In the early 1980s, our community decided to initiate more vigorous efforts to compel governments to address our situation. In 1984, intensive discussions with government of Quebec representatives were launched. After extensive deliberation and negotiation, we reached an agreement in 1989 whereby Quebec would contribute financially toward the construction of a new village and acknowledge our jurisdiction over a portion of the traditional territory of the Oujé-Bougoumou Cree. 

To achieve a final agreement with Quebec had cost our community enormous efforts. Faced with the provincial government’s reluctance to resolve our concerns, we had to resort to drastic measures to be taken seriously. In summer 1989, we declared our jurisdiction over the 

territory, blockaded the access road to the village, and established our own court (which found the provincial and federal governments in breach of their fiduciary obligation to Oujé-Bougoumou). In sum, we demonstrated our intention to occupy and govern our traditional territory. These actions helped achieve the desired results, and by September 1989 we concluded our agreement with the government of Quebec.

In 1990, negotiations with the federal government were launched in an effort to secure its financial participation in building a new permanent village for our community. This process resulted in the Oujé-Bougoumou-Canada Agreement of May 1992, which called for the Government of Canada to provide funding toward the construction of the village of Oujé-Bougoumou. This Agreement not only provided for funding for construction but also a process for incorporating the community into the JBNQA. The signing of this Agreement is considered a key milestone in the history of the Eeyou of Eeyou Istchee.

At no point during or following the negotiations did we relinquish our jurisdiction over our territory.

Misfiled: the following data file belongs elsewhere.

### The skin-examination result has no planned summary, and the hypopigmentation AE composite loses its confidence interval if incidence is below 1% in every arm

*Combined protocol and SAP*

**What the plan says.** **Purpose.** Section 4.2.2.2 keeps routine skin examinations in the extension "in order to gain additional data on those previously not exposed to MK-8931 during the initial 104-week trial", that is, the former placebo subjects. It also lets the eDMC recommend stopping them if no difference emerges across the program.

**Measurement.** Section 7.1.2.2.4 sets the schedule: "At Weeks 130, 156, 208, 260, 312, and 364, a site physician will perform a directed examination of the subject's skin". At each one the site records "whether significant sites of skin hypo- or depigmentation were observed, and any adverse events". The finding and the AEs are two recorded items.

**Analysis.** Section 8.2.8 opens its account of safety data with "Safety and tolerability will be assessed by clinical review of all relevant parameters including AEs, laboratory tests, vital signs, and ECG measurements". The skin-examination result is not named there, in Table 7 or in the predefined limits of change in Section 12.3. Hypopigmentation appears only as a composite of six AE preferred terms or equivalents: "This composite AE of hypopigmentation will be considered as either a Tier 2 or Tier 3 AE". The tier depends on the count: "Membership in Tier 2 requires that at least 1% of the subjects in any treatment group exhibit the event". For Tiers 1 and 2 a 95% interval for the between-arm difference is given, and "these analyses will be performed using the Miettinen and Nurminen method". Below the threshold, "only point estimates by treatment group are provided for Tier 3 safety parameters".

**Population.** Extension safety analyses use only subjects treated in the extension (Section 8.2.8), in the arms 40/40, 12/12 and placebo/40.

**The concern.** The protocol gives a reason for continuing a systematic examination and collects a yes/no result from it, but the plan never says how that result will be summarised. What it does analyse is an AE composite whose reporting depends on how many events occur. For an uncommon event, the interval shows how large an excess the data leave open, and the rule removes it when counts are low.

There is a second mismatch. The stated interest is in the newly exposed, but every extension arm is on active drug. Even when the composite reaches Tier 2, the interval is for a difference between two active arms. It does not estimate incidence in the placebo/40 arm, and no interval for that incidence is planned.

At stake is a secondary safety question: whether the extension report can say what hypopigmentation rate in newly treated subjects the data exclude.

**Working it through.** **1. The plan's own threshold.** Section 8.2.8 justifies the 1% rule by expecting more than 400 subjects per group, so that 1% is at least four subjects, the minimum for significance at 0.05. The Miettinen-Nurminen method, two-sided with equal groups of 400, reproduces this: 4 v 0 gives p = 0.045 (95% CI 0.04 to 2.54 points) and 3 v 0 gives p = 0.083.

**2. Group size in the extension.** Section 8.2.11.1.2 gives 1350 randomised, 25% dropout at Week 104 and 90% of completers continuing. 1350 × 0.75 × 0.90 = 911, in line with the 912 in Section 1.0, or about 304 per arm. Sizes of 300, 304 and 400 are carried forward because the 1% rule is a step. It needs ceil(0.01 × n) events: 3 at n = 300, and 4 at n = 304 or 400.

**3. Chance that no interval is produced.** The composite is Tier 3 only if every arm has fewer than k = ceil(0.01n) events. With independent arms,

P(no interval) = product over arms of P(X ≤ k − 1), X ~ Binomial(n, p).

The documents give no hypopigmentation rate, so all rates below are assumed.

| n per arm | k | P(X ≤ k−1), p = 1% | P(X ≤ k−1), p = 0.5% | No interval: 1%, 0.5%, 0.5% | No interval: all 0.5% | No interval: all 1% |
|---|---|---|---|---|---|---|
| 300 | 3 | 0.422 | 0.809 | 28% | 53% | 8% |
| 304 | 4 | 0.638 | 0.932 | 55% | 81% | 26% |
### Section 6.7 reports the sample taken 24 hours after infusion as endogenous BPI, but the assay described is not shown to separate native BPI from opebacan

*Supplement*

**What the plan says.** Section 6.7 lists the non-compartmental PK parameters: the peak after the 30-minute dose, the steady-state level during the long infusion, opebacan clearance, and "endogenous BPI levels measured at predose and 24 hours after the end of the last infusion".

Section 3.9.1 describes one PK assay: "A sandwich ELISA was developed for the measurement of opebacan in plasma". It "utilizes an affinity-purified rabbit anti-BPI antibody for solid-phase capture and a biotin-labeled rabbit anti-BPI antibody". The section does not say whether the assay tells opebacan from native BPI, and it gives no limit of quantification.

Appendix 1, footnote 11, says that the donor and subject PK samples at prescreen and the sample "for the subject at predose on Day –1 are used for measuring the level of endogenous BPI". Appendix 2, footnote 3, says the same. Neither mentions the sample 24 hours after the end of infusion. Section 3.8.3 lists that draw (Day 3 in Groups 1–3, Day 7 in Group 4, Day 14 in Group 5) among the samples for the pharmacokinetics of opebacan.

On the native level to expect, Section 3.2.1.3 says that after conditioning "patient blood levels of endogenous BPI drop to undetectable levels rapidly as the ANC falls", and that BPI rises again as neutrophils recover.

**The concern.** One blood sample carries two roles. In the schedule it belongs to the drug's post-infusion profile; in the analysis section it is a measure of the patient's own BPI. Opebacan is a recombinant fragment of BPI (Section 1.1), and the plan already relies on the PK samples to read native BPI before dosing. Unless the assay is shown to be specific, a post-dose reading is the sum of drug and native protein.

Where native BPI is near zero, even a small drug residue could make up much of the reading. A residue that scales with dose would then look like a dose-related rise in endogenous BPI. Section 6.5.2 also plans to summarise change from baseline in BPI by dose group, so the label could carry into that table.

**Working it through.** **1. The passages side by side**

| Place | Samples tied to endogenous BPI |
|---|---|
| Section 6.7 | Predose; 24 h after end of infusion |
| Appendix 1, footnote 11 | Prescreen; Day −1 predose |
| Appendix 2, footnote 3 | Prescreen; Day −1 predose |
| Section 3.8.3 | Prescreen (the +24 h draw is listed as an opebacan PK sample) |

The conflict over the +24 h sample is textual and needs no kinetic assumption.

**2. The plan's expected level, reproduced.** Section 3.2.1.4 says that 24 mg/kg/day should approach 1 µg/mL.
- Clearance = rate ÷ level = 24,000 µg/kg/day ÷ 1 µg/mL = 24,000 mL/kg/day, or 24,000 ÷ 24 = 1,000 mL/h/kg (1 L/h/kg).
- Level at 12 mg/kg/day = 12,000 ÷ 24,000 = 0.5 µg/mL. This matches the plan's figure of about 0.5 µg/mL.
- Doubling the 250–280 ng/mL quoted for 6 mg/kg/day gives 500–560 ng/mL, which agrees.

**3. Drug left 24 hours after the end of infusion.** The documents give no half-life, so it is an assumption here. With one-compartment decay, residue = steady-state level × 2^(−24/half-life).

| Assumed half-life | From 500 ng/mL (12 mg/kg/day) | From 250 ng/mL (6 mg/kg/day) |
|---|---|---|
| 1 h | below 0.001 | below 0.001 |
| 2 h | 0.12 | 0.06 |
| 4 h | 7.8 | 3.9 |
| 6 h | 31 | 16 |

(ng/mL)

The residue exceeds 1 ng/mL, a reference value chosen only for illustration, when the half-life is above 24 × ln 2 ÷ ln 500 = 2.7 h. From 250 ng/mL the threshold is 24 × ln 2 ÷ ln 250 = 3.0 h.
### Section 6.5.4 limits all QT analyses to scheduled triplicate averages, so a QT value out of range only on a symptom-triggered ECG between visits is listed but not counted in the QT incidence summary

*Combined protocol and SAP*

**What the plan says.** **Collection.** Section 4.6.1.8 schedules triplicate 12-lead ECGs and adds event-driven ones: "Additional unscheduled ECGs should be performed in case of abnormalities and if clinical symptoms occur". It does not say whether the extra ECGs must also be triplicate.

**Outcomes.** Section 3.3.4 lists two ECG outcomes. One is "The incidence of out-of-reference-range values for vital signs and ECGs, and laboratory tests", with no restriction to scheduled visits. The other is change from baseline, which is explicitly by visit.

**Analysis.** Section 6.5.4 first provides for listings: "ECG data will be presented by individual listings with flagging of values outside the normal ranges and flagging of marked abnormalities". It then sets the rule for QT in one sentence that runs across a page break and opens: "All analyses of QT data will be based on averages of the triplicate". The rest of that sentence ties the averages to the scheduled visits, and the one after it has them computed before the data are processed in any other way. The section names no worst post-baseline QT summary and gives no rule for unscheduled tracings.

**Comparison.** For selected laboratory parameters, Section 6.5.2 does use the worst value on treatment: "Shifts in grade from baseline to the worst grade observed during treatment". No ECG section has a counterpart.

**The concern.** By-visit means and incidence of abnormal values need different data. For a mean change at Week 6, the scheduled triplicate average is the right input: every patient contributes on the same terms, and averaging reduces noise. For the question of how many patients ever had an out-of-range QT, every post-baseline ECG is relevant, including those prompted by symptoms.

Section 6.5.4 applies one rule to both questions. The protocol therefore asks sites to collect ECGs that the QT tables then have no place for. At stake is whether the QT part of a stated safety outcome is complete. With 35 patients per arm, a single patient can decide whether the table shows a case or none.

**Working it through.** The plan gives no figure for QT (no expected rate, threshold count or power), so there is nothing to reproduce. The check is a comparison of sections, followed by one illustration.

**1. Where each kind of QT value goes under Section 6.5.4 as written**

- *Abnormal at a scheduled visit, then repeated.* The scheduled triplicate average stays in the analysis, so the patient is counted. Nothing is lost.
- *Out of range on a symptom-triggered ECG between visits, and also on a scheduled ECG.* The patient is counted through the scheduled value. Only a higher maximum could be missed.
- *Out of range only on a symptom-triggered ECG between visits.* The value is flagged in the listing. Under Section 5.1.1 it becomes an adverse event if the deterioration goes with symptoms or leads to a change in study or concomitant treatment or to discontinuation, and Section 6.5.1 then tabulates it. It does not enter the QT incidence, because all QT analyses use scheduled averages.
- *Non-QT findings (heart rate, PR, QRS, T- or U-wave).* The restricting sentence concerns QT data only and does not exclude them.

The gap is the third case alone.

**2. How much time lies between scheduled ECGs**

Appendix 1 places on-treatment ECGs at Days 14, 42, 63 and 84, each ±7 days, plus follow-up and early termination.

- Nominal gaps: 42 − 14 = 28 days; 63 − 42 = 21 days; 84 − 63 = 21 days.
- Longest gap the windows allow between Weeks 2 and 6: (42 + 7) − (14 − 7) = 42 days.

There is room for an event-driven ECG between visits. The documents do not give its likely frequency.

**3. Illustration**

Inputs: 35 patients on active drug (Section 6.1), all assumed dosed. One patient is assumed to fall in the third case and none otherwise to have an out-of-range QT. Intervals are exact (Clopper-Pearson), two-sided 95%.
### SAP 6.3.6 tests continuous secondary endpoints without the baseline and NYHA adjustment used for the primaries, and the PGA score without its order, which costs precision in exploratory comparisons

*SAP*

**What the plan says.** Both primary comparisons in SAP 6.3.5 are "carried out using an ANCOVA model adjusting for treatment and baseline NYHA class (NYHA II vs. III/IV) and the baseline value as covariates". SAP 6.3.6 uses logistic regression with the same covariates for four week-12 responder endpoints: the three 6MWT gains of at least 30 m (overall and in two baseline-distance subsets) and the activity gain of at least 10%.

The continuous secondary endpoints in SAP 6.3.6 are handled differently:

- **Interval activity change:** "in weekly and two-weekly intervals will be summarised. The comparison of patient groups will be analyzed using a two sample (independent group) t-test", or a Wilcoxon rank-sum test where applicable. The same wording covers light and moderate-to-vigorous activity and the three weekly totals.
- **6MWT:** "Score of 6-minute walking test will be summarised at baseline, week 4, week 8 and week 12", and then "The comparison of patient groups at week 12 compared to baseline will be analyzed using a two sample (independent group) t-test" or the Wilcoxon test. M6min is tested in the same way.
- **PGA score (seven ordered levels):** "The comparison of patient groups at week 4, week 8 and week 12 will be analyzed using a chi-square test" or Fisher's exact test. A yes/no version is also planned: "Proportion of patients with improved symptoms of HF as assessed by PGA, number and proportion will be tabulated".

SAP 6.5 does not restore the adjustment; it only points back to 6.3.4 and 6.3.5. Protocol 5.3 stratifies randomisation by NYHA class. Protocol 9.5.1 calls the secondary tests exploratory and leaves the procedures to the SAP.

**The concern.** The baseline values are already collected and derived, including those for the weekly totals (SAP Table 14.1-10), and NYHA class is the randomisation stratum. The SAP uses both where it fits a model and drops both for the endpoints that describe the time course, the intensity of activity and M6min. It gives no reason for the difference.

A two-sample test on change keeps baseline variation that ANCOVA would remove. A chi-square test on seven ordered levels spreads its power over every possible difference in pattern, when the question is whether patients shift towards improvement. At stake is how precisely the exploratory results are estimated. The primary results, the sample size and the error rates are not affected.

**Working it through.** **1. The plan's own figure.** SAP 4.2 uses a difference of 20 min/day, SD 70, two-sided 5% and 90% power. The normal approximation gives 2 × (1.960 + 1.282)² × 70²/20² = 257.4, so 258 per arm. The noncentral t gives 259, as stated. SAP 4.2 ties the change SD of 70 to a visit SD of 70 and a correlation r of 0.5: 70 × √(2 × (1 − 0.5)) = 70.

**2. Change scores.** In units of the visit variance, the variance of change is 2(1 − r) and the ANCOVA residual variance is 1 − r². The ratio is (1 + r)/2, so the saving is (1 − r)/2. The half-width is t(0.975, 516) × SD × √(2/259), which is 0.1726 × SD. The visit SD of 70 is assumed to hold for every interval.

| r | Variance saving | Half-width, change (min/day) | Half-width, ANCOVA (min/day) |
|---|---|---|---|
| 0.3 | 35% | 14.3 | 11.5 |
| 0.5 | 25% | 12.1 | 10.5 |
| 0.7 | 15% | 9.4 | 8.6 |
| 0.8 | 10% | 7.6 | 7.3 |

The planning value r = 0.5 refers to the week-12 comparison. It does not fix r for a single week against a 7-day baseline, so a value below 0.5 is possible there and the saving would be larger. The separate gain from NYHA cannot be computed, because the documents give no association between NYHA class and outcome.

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a bright future

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Our new community is the fulfillment of the dream of our elders. To have a permanent home and to see Oujé-Bougoumou take its rightful place in the life of Eeyou Istchee is something we have been working very long and very hard to achieve.

Our elders chose this site on the shore of Lake Opemiska as a place where we could build our future. And since 1992, we have doing just that: living in harmony with nature, respecting and preserving our land, and caring for our families and our new-found friends in a balanced lifestyle of traditional and contemporary culture.

The place we call home is more than just a geographic location. Our knowledge systems are inherently tied to the land and places where ceremonies are held, animals are hunted, plants are gathered and stories are told.

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Our land is uniquely beautiful. In the summer, a fresh scent of spruce, tamarack, and mountain berries fills the air. In the winter the crisp air and pure white snow create a still, awe-inspiring paradise.

Sharing is at the heart of the Ouje-Bougoumou way of life. We share the bounty of our hunting and fishing, to share our way of life, and to spend time with us in what we know will be an unforgettable experience. We welcome you to join us here in the “place where people gather.”